This brings me around to a point that I have tried to make in the past. Griftopia is a wordplay on utopia, or rather dystopia, but it is really just a synonym for kleptocracy. This is my primary criticism of virtually all current economists. None of them write on, or try to construct an economic theory for, kleptocracy either because they are still in denial or because the sheer notion undercuts almost everything they believe and were taught. In any case, they continue to act as if we have a well performing system that is currently experiencing some problems, that is it is not currently well performing. This is really where the fault line is. To use a medical analogy, the difference is whether the patient has pneumonia or an aggressive poorly differentiated stage four carcinoma. As DeepSouth notes, if you see it as the first, then you think the system is reformable. If you think it is the second, then you start talking about vampire squids.

I have also said that the three keys to understanding our current situation are kleptocracy, class warfare, and wealth inequality. We have already seen how Das dances around the first of these. As for the second, the primary weapon in class warfare is diversion. In class warfare as practised by the rich, it is all about setting one group in society against another. If you are non-union, then hate those unions, even if they raised the baseline for pay and benefits for everyone. If you are private sector, then hate those public employees who get paid more (even if they don't). It is all about turning natural allies into unnatural enemies. It is about convincing you that your best course of action is work against your own best interests. Thus we get Das writing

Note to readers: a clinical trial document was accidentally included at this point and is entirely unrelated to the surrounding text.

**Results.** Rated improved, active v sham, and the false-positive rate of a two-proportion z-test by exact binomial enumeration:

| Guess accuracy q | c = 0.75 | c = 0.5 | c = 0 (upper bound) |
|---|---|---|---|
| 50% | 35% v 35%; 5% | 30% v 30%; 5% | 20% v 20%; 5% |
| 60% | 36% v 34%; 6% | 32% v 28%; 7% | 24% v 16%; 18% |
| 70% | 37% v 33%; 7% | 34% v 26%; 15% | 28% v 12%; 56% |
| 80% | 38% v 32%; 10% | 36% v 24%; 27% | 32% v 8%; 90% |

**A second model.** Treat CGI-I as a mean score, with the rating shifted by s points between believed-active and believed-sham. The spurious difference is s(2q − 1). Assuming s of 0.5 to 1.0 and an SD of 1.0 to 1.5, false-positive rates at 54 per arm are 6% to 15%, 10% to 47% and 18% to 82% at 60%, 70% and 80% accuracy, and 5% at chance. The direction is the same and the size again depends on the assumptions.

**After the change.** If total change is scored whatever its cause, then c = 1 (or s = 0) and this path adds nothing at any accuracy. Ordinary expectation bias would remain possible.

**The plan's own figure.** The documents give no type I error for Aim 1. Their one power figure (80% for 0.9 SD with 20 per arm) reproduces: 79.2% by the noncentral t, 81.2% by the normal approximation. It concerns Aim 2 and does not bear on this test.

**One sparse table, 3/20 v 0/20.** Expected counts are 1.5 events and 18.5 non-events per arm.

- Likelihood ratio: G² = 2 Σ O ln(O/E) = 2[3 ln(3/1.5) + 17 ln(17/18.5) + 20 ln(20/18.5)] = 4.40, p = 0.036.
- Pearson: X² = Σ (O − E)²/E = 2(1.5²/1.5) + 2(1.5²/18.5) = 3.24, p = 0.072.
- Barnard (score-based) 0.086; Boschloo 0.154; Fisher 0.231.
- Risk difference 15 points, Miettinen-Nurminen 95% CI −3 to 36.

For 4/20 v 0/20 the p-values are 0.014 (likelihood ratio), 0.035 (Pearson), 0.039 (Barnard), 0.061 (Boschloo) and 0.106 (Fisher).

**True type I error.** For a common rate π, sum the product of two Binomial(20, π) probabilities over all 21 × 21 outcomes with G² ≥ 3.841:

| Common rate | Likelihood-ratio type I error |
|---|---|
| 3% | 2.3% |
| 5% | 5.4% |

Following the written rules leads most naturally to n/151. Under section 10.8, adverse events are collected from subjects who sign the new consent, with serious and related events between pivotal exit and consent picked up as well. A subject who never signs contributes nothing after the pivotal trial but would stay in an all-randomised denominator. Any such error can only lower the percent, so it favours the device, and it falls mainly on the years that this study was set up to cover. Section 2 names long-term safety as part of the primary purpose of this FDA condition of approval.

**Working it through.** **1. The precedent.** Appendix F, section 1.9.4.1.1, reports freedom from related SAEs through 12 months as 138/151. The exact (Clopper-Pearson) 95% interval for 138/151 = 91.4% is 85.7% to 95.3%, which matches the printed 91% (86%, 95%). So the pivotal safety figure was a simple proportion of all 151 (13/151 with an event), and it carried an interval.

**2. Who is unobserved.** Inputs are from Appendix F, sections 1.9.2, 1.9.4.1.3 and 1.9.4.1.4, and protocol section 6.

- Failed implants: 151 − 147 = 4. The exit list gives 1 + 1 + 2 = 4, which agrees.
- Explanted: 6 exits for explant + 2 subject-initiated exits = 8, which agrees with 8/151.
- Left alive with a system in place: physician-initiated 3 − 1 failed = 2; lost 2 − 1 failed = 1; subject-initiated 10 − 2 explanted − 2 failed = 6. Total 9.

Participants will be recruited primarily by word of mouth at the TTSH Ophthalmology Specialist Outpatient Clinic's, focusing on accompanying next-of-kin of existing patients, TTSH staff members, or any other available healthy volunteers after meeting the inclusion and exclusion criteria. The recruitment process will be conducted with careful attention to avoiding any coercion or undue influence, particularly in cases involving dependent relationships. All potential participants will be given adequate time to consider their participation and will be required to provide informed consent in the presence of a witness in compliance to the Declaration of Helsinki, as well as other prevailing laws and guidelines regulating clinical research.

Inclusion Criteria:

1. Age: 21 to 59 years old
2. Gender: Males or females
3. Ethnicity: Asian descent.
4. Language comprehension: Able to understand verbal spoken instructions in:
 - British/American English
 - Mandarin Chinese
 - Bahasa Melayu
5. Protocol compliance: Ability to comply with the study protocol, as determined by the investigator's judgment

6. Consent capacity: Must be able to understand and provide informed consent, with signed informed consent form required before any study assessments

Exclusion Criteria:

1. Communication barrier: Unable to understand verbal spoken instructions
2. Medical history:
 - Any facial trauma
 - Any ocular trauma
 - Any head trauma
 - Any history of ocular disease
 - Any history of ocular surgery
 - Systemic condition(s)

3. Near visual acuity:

"But American ideological reluctance to raise taxes to finance essential public services and assets forced governments to resort to these forms of financing.[privatization]"

This is where all 3 elements come together. Note how 30 years of no growth in wages, the resultant massive transfers upward in wealth, leaving most Americans cash strapped and in debt gets generalized into the "America ideological reluctance to raise taxes." The rich have taken so much wealth from the rest of us that they now turn around and sell the line that raising taxes would be too much for us. Diversion. What they are really talking about is raising taxes on them. They also preach to us how austerity is necessary, we must live within our means, but when they preach austerity to us, it never means austerity for them. When they want to spend money on bailouts, wars, and tax cuts for themselves, the money is always there. Because it would get in the way of his argument, Das just ignores that "government" is seldom responsive to voters but nearly always is to the wealthy who buy the politicians and use the levers, laws, and rules of government to make themselves far wealthier, at our expense.

Three years into our serial economic crises, I am tired of the excuses and rationales. Das may take Taibbi's rigor and style to task, but Taibbi is on the right side of that fault line. Das is not. There is often a period of flux in great historical events where people of good faith can hold opposing views. But for us that period has come and gone. Das cannot espouse the views he does without making himself complicit in, and part and parcel of, the kleptocratic structures they represent. He can't stand above, apart, or outside of them. What he has shown us of his own positions shows us that he has not.

Submitted by lambert on

I keep wanting to make a joke on "Das Kapital" but it's late....

Submitted by jawbone on

I justl checked it out (heard it pronounced differently by an English guest on a talk show today) --

Kudos is singular, but those creative English speakers are coming up with a singular, kudo. More about its etymology at the link.

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Submitted by vastydeep on

Terrific writing. Das also screws up in his understanding of "gonzo journalism." Taibbi interviews Tea Partiers at close range, but he himself is NEVER part of the story. If Taibbi uses expletives, it's because the subject matter is expletive.

I know this is just "piling on" to an already dreadful review by Das, but then "things can always get worse."

Again, terrific takedown by Lambert.